Last updated at Mon, 27 Apr 2020 14:50:09 GMT
Healthcare professionals are performing heroics on a daily basis, working to the point of exhaustion and putting themselves in harm’s way as they try to save as many patients as possible. We applaud them every day in communities around the world with displays of our respect and gratitude.
However, some malicious actors view them and their organizations as targets and have used the COVID-19 pandemic as a catalyst to ramp up their efforts to cause harm. Email is still the access vector of choice for attackers, as malicious actors serve up cleverly crafted emails that feed on our fear of the unknown and our desire to be informed. Many of those emails are scams, and others deliver something even more nefarious: ransomware.
What is ransomware?
In the best of times, organizations can roll out elaborate awareness campaigns and track training to gradually build a solid prevention program. While these are very important elements of any security strategy (and should be pursued), we are not currently in the best of times. Healthcare professionals and the teams dedicated to supporting them have less time now to scrutinize each email they receive. They need more technical controls to help prevent attacks, and they need the right detection and response tools and processes to help identify problems and remediate them before they disrupt the vital functions of medical treatment.
An ounce of prevention is worth a pound of cure
On the prevention front, the tried-and-true methods of utilizing multi-factor authentication (MFA) and blocking Microsoft Office macros still apply. Prevention and detection are dishes best served over multiple courses—there is no one security tool to rule them all. Layered defenses provide much greater protection (though still not 100%) than placing the burden on one piece of technology.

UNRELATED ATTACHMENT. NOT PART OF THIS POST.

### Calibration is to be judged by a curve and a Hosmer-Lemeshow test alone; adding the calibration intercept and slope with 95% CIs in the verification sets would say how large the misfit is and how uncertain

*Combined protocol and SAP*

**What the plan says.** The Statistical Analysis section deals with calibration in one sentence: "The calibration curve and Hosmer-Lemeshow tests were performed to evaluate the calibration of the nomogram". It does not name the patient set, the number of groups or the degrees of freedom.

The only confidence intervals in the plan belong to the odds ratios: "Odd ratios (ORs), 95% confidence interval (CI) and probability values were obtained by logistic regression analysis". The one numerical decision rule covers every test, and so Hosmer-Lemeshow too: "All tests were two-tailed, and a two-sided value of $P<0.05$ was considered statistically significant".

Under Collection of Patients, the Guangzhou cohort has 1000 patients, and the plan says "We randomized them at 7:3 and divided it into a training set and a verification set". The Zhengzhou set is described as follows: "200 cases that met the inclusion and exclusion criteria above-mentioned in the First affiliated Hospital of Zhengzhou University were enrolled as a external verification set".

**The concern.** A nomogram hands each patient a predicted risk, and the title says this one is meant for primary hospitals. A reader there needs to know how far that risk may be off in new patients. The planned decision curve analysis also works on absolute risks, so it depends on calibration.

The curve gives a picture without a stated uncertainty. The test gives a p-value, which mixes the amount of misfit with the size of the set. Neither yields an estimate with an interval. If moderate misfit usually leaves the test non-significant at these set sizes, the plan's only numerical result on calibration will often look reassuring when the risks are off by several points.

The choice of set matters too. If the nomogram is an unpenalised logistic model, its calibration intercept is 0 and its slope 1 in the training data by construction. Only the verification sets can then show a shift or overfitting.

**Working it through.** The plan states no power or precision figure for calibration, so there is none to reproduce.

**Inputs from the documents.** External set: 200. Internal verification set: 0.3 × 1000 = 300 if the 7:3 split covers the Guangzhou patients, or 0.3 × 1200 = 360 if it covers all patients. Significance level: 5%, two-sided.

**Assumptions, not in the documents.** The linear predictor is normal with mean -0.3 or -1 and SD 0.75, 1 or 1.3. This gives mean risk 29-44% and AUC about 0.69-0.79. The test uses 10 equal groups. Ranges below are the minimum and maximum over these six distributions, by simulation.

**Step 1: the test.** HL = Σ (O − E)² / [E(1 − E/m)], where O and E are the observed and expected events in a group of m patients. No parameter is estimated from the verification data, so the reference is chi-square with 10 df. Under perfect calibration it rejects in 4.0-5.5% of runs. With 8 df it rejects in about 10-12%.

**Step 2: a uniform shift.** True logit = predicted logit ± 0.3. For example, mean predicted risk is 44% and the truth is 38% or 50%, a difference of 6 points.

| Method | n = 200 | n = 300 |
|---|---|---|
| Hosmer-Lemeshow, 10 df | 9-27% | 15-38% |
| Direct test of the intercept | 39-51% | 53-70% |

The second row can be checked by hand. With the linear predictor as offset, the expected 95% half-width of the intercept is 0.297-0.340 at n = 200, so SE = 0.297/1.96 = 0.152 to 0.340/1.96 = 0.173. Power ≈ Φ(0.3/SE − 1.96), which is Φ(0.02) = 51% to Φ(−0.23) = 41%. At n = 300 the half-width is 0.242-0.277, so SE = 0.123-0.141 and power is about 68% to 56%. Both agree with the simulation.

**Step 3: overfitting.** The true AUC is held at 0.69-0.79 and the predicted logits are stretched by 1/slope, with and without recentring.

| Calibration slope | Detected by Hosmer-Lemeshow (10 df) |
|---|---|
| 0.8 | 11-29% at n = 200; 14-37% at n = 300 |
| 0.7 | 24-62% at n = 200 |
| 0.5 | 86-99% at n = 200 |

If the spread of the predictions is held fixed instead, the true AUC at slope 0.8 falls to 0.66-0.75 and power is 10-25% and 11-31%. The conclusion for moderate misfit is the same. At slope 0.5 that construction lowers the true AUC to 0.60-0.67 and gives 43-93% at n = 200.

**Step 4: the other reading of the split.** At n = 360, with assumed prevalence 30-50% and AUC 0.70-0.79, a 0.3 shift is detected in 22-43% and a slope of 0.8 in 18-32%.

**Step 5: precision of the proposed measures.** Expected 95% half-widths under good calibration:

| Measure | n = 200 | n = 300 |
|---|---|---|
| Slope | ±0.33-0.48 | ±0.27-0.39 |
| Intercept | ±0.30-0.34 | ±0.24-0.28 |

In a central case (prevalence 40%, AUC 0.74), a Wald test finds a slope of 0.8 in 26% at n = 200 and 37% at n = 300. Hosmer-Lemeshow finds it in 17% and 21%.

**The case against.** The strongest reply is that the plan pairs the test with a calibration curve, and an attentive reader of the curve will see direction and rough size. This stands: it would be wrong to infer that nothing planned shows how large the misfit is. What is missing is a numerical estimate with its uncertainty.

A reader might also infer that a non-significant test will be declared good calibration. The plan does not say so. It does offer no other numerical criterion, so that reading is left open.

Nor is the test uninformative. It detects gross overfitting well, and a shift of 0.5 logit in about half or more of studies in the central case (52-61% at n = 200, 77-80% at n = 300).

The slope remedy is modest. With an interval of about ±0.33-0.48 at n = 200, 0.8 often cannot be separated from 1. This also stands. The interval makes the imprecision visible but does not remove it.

Ransomware succeeds by spreading. While granting all users administrative privileges on their laptops and allowing code execution from any location does provide great freedom of movement for your user population, this also provides ransomware with an easy way to traverse your network. This could lead to disastrous consequences in a very short time frame. Tightening permissions not only for users but also for code execution and file write access can help to prevent propagation of malicious files and drastically limit the damage done by ransomware.
An ounce or two of detection and response certainly helps, too
When something does make its way past your defenses, mitigating the damage is key. Ransomware acts quickly to lock up files and disrupt operations. Even the most prepared organizations will likely spend time on restoring backups and bringing files back online. Health care facilities cannot simply grind their operations to a halt while this happens. This is why planning is of the utmost importance.
And finally, in your response actions, understand that even the best responders may not be able recover your files. Forensic investigations can help discover the initial attack vector and the scope of the incident, but incident response work very rarely uncovers decryption keys. And even if they did, there is a chance that the ransomware damaged files to the point at which they cannot be recovered.
So, if this happens, can you continue your operations without those files? While most organizations have prepared for natural disasters and bad weather, many have not considered a global pandemic. This does not mean an entirely new plan of action has to be devised. Chances are, one of your existing plans will work. The scenario may be different, but the impact may be very similar. The sooner your caregivers return their focus back to caring for their patients, the better off you are.